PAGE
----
When Anthony Joshua fights, people will watch.
Knock-out punches and personal charisma make for a winning combination that means more than 70,000 fans are expected to attend Cardiff’s Principality Stadium on Saturday to catch a glimpse of the world heavyweight champion, despite the late replacement of his original opponent, the injured Kubrat Pulev, with Carlos Takam, a 36-year-old with four losses to his name.
Yet when the film of Joshua’s career is made, it is hard to imagine Saturday night is going to feature prominently.
If April’s passing-of-the-torch triumph in front of a record boxing crowd against Wladimir Klitschko is the perfect stage for a dramatic set-piece in the future Joshua biopic, the Takam fight looks bound for little more than a quick-cut knock-out in a montage of easy wins as the film builds up to the British fighter’s next career-defining event.
The question for Joshua and his promoter Eddie Hearn is where that next milestone match-up comes from.
Look around the heavyweight division today and you will find plenty of Takams but few Klitschkos.
When Joshua won his first belt by dispatching Charles Martin in April last year, a competitive heavyweight career duking it for titles appeared to be on the horizon.
Few were heralding a new golden era to match the days of Muhammad Ali, George Foreman and Joe Frazier, yet there appeared to finally be light at the end of the Klitschko brothers’ long tunnel of dominance.
Former champion David Haye was not shy of telling anyone who would listen that he wanted his belts back. In New Zealand, now-WBO champion Joseph Parker was impressing and closing in on a title of his own. Tyson Fury was eyeing up a second victory over Klitschko in a rematch scheduled for July 2016. In a few months Hearn’s Matchroom stable would snap up the powerful Luis Ortiz. Meanwhile Deontay Wilder had become America’s first heavyweight champion in nearly a decade.
Pit Joshua against any of those fighters 18 months ago and you would have had to think hard when picking a winner.
While his star has risen higher and more quickly than envisaged, however, the extra light has not been kind on his contemporaries.
Haye, 37, lost — albeit with an injury — to an unfancied Tony Bellew fighting at heavyweight for the first time in his career. In his first British bout, Parker underwhelmed both at the box office and in the ring during a deathly dull 12 rounds with Hughie Fury.
Hughie’s cousin Tyson has now been two years out of the ring, tested positive for cocaine and had his British Boxing Board of Control licence suspended. His physical appearance raises questions over whether he will ever fight again and while he has signalled his intent to return to action next year, no promoter will enter into a fight with the eccentric Mancunian without apprehension. And the inclination to steer clear of Fury will be nothing compared to what Ortiz, who tested positive for two banned substances last month, triggers in fight organisers.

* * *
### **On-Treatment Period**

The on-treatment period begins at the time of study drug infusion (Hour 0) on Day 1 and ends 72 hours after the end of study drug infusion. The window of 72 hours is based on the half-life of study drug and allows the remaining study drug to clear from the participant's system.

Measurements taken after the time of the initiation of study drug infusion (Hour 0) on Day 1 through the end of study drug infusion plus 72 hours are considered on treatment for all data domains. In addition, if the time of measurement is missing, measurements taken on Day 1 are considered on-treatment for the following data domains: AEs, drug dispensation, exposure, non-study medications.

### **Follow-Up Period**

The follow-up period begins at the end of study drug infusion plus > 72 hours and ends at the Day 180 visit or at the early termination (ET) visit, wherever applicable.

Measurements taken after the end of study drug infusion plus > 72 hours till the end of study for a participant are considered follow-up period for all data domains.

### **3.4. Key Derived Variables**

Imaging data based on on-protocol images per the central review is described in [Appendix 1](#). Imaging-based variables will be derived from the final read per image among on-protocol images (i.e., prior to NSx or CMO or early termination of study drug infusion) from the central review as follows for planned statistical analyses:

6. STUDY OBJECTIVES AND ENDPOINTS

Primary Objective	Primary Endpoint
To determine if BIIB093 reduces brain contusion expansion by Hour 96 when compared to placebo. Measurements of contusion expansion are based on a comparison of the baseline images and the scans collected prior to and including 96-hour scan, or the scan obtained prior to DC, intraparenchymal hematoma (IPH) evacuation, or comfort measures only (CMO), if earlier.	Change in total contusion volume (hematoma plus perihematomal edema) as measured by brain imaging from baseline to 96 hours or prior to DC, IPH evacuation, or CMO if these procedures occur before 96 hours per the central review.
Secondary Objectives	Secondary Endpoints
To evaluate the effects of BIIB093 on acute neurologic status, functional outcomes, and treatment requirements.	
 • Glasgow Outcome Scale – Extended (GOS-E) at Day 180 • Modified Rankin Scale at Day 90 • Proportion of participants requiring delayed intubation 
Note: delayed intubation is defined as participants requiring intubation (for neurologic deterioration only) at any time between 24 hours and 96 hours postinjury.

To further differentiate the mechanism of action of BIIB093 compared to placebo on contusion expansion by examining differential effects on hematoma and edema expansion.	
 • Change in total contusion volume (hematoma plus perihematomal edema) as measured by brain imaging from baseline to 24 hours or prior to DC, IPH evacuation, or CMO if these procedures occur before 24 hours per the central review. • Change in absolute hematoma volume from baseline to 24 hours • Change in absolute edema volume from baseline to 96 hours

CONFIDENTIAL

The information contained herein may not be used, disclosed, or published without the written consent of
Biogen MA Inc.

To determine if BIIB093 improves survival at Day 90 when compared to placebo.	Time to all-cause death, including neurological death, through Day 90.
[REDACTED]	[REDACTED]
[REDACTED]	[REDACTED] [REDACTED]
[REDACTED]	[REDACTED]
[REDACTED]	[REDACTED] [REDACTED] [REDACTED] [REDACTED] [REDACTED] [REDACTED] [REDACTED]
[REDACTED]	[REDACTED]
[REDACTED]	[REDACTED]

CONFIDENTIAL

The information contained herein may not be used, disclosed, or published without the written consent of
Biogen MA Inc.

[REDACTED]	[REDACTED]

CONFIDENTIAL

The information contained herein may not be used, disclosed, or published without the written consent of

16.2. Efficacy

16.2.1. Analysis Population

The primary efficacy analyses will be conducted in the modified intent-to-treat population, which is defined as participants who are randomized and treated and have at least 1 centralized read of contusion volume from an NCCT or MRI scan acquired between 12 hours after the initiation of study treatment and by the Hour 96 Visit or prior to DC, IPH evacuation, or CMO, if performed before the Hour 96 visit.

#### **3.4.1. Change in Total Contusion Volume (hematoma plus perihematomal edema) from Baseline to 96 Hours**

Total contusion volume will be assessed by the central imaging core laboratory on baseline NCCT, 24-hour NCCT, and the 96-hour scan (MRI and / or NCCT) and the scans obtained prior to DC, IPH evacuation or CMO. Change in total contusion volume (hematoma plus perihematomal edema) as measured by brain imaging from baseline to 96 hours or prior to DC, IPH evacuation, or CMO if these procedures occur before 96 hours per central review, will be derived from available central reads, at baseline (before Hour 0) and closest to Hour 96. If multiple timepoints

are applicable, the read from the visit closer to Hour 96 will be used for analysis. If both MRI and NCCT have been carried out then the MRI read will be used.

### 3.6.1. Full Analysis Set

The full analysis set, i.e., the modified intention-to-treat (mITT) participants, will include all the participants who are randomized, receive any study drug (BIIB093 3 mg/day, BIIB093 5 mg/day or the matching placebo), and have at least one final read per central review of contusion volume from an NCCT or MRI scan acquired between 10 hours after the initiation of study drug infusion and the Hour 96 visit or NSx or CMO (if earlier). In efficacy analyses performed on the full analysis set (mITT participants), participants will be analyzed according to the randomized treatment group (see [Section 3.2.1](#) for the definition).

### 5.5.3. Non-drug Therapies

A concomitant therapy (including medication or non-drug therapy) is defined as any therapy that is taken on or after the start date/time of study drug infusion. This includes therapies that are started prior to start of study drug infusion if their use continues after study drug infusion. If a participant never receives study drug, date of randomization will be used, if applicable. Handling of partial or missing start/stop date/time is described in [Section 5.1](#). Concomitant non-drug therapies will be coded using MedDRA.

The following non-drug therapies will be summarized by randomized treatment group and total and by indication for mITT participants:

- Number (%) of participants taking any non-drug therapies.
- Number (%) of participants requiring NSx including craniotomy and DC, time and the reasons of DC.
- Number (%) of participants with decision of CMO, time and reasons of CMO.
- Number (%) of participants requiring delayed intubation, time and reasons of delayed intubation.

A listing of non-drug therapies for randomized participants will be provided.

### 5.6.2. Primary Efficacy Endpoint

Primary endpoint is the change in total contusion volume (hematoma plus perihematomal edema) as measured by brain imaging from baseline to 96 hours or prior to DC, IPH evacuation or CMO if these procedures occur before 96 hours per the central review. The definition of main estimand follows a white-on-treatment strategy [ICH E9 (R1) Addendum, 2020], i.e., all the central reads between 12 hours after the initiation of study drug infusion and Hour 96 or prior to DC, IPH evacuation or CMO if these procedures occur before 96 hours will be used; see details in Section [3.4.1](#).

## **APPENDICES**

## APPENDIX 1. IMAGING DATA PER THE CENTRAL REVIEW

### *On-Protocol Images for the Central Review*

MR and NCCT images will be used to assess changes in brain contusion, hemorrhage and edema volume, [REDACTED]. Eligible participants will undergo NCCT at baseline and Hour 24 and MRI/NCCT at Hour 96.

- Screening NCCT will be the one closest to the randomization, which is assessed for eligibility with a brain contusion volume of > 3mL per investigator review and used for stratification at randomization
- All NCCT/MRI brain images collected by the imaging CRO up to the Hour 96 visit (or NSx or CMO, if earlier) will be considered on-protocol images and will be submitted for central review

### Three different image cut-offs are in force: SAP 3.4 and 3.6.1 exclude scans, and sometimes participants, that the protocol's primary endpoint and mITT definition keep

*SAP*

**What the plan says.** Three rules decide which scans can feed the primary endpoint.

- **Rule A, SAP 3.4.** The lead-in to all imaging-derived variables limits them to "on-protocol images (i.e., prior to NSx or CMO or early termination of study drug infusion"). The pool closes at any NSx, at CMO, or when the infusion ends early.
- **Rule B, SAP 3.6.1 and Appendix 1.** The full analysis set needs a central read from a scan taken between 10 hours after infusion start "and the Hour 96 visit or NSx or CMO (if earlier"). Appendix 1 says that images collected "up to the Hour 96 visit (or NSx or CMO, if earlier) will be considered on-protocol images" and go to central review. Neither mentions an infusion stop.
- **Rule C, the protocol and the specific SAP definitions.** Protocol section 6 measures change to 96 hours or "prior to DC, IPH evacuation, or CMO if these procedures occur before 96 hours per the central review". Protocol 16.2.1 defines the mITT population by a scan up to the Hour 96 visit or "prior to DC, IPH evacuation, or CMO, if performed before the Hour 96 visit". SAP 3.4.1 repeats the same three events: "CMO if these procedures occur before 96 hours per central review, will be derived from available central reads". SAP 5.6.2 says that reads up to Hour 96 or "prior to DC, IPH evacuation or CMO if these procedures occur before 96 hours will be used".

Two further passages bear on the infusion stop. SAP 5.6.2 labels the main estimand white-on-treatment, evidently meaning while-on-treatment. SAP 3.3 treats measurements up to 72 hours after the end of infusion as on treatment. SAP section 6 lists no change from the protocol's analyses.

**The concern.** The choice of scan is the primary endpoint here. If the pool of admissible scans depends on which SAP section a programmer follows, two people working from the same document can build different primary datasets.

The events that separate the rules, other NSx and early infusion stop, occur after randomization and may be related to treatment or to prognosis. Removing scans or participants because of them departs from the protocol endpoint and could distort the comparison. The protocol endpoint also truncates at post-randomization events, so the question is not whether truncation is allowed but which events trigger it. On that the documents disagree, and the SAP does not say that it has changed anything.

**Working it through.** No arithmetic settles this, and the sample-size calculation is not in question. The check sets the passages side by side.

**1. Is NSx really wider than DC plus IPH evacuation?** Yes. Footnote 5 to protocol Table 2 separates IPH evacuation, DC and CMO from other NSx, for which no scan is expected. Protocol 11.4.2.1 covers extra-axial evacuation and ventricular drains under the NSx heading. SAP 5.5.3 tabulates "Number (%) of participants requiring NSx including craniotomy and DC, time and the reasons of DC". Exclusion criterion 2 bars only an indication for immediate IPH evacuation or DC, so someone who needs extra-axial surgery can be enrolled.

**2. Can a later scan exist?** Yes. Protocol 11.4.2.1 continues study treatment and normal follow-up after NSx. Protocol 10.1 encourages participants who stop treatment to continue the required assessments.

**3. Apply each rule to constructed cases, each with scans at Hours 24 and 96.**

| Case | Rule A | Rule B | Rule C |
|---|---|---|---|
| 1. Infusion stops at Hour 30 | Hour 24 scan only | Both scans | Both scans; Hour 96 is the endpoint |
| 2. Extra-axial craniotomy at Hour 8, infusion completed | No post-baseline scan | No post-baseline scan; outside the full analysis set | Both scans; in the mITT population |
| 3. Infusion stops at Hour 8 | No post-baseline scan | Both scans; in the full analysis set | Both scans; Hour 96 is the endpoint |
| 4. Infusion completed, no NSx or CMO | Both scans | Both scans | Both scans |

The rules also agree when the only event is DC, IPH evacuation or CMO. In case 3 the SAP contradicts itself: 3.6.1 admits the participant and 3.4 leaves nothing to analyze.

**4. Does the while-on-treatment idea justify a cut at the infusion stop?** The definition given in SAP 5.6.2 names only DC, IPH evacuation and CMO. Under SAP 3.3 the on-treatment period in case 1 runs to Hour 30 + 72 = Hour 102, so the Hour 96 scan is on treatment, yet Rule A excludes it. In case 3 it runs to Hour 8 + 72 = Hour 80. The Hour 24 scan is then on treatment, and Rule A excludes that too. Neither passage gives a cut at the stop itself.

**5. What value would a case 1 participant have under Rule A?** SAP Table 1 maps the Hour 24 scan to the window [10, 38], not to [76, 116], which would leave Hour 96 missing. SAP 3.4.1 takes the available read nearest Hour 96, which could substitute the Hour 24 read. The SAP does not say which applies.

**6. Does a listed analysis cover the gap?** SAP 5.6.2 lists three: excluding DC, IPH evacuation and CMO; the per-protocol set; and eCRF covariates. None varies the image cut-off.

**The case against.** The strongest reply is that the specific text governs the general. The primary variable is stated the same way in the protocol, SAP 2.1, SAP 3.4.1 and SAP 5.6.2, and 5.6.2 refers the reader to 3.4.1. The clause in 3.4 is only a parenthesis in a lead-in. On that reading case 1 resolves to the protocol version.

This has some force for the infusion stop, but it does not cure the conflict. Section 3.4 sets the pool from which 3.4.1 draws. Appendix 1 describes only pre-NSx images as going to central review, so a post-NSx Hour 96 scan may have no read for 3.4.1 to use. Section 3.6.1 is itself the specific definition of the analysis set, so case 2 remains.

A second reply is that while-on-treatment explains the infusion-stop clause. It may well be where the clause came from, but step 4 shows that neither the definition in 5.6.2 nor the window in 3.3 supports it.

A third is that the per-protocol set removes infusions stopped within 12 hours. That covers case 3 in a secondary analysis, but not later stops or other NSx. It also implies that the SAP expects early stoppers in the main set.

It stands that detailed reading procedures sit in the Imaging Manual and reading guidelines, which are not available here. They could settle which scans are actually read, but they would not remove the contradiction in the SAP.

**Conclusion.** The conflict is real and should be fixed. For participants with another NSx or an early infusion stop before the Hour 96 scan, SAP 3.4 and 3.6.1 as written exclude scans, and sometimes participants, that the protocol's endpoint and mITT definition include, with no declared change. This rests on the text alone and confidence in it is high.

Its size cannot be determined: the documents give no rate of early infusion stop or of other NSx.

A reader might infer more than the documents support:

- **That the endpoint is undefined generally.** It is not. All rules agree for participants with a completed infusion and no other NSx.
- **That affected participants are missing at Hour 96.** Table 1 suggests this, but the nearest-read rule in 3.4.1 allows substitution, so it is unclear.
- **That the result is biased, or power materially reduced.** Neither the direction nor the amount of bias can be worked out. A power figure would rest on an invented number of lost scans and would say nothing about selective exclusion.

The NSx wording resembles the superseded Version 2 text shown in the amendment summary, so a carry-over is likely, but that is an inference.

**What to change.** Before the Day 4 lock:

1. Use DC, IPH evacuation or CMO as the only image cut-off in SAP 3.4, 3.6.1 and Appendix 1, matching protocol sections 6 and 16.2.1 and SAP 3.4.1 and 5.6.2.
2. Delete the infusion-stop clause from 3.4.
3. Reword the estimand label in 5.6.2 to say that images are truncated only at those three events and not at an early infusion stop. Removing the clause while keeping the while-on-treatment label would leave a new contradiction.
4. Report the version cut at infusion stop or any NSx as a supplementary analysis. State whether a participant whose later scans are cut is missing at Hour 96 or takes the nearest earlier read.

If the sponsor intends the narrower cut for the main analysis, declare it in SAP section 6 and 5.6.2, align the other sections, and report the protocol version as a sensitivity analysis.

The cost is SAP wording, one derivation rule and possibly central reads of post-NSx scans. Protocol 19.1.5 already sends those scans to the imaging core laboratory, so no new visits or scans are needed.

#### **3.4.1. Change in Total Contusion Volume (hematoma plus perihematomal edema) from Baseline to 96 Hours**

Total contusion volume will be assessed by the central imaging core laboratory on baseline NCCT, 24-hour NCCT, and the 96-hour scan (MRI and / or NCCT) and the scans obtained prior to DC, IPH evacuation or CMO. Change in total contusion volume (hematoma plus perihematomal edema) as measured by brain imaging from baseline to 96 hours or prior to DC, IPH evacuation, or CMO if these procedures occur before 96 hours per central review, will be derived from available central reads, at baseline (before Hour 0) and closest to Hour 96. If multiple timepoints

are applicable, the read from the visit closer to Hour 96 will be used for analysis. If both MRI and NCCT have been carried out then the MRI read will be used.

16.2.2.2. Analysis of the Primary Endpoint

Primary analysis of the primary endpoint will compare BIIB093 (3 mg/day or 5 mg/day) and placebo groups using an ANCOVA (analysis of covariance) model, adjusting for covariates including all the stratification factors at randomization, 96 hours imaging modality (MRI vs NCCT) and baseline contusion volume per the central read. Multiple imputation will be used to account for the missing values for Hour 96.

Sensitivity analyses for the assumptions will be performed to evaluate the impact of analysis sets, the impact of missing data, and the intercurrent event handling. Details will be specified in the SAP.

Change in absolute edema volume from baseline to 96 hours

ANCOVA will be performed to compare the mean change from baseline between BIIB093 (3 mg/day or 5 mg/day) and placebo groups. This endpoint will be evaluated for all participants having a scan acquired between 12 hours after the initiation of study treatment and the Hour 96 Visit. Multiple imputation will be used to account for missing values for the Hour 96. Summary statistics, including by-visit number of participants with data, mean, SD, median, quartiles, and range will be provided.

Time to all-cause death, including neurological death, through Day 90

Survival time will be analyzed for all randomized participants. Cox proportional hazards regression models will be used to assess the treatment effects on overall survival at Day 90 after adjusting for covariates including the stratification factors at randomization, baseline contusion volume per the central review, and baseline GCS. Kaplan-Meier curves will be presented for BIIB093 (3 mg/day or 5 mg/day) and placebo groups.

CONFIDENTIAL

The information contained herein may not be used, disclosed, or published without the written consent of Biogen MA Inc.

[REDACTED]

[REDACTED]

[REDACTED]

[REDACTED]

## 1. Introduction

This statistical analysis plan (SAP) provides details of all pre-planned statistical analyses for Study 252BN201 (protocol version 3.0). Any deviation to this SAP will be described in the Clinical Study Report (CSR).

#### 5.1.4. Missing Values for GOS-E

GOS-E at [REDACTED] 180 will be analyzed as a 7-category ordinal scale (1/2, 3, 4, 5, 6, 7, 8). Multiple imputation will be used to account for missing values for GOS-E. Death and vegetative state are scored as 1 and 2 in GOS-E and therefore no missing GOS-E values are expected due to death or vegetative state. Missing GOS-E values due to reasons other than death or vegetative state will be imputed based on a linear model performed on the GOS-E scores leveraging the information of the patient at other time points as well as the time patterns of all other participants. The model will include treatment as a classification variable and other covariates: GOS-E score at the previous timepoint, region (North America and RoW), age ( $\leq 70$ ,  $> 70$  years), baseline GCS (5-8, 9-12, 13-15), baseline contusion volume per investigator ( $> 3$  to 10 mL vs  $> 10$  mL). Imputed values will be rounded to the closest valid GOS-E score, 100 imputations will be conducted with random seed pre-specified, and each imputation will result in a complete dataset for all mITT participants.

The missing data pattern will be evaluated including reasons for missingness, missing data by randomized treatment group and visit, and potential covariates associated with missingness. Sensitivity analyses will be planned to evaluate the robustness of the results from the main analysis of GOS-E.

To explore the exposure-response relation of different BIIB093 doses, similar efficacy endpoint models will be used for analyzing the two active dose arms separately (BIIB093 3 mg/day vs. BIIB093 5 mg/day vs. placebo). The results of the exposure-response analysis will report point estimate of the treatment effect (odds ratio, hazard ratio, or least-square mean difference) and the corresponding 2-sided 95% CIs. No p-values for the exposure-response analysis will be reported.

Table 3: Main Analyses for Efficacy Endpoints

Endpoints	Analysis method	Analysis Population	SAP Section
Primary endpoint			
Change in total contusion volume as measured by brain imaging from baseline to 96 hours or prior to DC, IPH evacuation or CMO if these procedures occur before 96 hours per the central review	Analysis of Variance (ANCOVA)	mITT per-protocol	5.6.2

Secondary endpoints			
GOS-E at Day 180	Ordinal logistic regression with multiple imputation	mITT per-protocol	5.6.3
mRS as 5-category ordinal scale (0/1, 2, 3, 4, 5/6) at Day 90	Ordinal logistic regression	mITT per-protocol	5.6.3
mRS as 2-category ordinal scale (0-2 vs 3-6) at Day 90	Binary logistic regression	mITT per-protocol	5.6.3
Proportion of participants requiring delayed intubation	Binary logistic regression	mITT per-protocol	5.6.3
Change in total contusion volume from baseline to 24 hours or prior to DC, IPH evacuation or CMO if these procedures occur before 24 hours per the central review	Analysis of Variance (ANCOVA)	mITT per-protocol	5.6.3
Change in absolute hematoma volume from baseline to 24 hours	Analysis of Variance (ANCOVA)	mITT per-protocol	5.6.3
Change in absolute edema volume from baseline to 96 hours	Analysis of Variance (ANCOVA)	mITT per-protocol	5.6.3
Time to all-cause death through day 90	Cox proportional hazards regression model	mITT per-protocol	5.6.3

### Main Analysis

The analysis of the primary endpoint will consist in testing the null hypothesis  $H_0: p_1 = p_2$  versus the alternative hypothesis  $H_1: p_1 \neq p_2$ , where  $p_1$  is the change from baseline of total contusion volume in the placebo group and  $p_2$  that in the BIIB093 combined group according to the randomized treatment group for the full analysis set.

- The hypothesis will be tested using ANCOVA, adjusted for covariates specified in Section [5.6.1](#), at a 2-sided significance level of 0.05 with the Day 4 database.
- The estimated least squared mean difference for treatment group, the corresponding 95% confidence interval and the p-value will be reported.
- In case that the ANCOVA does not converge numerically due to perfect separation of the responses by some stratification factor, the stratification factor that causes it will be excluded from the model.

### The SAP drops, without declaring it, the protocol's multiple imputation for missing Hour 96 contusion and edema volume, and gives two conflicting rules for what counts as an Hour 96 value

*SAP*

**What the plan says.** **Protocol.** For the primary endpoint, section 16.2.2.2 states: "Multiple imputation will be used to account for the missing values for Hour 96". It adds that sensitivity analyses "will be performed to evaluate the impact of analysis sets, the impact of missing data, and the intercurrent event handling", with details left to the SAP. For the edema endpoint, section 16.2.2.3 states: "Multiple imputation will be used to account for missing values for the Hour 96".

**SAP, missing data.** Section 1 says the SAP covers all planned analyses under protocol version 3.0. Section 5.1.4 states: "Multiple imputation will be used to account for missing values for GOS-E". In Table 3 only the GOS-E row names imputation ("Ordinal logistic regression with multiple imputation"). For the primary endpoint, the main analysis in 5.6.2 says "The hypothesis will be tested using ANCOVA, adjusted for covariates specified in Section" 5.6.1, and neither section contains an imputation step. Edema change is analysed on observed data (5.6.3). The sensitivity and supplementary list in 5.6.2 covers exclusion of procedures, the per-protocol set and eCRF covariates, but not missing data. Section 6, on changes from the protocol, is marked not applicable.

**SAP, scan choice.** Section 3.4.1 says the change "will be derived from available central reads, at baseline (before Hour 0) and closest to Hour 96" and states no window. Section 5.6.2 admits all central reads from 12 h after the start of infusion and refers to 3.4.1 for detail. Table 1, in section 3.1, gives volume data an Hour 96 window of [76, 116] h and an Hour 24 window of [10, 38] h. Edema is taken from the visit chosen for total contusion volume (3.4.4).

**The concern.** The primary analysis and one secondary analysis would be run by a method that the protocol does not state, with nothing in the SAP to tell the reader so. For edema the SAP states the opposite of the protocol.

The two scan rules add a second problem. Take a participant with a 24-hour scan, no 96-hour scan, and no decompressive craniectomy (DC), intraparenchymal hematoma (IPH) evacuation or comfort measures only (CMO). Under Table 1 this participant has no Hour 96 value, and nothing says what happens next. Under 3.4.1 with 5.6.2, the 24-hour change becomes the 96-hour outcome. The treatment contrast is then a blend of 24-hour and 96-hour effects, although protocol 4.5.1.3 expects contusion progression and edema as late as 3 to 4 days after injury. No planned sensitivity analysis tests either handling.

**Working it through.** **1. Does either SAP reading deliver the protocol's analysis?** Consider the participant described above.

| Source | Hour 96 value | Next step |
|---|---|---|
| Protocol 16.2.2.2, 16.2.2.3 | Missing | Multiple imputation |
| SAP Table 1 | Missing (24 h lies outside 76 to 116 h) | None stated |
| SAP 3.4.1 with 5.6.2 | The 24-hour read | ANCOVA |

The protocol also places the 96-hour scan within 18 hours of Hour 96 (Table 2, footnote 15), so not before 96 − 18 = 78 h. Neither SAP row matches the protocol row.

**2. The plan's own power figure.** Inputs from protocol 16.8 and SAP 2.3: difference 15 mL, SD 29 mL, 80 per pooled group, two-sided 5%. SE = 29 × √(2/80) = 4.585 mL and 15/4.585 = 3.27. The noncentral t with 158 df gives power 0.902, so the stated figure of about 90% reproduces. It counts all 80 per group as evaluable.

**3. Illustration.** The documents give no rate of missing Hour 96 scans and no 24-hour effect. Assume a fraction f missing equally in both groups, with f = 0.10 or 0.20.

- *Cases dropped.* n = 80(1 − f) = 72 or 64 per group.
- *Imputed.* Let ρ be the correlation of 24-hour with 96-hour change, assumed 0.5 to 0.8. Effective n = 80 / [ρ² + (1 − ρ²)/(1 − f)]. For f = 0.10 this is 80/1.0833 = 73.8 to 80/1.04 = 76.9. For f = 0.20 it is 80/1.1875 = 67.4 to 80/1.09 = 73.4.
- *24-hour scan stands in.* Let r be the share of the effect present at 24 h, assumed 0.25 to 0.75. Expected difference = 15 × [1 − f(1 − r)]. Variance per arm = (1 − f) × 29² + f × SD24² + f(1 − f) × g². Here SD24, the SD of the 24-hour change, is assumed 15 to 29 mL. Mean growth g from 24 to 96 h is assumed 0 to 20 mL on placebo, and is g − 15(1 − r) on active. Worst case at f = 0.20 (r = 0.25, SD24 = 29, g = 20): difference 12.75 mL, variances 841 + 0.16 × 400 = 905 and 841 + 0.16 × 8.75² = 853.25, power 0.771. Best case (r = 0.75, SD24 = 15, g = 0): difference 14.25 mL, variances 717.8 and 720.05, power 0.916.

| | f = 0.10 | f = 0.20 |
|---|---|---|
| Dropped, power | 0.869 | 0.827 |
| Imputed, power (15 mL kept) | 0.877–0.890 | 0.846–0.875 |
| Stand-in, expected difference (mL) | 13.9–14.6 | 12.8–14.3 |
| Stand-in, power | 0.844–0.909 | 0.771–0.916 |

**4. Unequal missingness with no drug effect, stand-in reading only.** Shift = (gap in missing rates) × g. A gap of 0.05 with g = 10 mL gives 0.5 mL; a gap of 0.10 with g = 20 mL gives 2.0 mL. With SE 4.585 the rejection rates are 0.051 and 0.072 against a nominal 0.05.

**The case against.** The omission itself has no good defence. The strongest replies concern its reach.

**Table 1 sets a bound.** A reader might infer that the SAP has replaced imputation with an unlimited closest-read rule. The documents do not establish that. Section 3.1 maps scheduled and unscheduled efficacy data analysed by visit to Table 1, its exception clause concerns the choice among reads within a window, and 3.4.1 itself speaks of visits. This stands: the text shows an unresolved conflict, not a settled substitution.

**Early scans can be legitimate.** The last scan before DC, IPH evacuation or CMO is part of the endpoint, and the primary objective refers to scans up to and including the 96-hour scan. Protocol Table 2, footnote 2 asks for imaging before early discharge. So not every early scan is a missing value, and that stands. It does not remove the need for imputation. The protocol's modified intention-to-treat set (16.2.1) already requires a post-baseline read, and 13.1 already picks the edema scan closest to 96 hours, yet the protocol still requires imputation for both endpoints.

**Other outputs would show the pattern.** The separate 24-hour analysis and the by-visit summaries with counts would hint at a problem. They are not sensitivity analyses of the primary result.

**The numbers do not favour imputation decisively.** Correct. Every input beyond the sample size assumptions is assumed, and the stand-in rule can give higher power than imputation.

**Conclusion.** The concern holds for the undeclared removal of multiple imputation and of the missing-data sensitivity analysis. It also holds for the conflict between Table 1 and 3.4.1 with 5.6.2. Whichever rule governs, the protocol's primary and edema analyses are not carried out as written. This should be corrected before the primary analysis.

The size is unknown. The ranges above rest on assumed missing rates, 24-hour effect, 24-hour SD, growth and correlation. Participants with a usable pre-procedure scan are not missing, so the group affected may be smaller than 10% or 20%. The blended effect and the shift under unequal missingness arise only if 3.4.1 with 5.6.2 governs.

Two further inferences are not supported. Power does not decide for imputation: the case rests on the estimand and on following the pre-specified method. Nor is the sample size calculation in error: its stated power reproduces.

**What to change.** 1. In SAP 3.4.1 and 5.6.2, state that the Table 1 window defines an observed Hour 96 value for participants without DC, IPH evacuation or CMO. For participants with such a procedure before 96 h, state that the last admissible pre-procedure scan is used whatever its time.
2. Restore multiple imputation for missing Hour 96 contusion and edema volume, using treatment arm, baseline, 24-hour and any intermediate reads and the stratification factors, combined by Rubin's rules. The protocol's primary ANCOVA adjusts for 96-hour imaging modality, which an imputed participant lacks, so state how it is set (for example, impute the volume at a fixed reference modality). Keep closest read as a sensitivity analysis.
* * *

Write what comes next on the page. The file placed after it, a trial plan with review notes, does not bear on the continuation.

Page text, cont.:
That leaves Wilder. The American’s nationality alone would be enough to ensure a bigger television audience than for Joshua-Klitschko, while a record of 39 knock-outs carries enough clout — if low on notable scalps — to pose as a serious challenge to the Briton.
All in all it is not much to work with. For the boxing success story of the era, pay-per-view king Floyd “Money” Mayweather Jr, that was of little issue. Even against no-hopers like Andre Berto, Conor McGregor or Marcos Maidana, his outsized character and reputation was enough to convince millions to pay for his fights.
Yet Mayweather’s pay-per-view mantle only followed his taking of the welterweight crown in fights against icons like Oscar De La Hoya, Ricky Hatton and Arturo Gatti.
Hearn and his father Barry have talked up the possibility of taking their prized client out on the road. The United States, China, the Middle East and Nigeria have been touted as potential stops on a world tour that would rekindle memories of Ali’s globe-trotting escapades in the Philippines, Zaire, Germany and the Bahamas.
Beijing’s 100,000-capacity Bird’s Nest Stadium has been cited as a potential future venue. It would certainly make a good backdrop but while they have built the 28-year-old former Olympic champion into a household name at home, there would be no guarantees of sell-out crowds in a boxing-agnostic country like China.
“People just wouldn’t know who he is,” industry expert Mark Dreyer, of China Sports Insider, told City A.M. “He’s quite young in a sport that China doesn’t have much of a pedigree in.”
Awareness would be less of an issue in Joshua’s ancestral home Nigeria, but the country has little precedent for staging world title fights of this size.
It is no surprise, then, that Hearn has launched Matchroom USA to carve out a presence Stateside, where boxing is still good business.
That appears the most likely location for Joshua’s next step. In the meantime he just has to do what he does best and knock out Takam in sensational style on Saturday.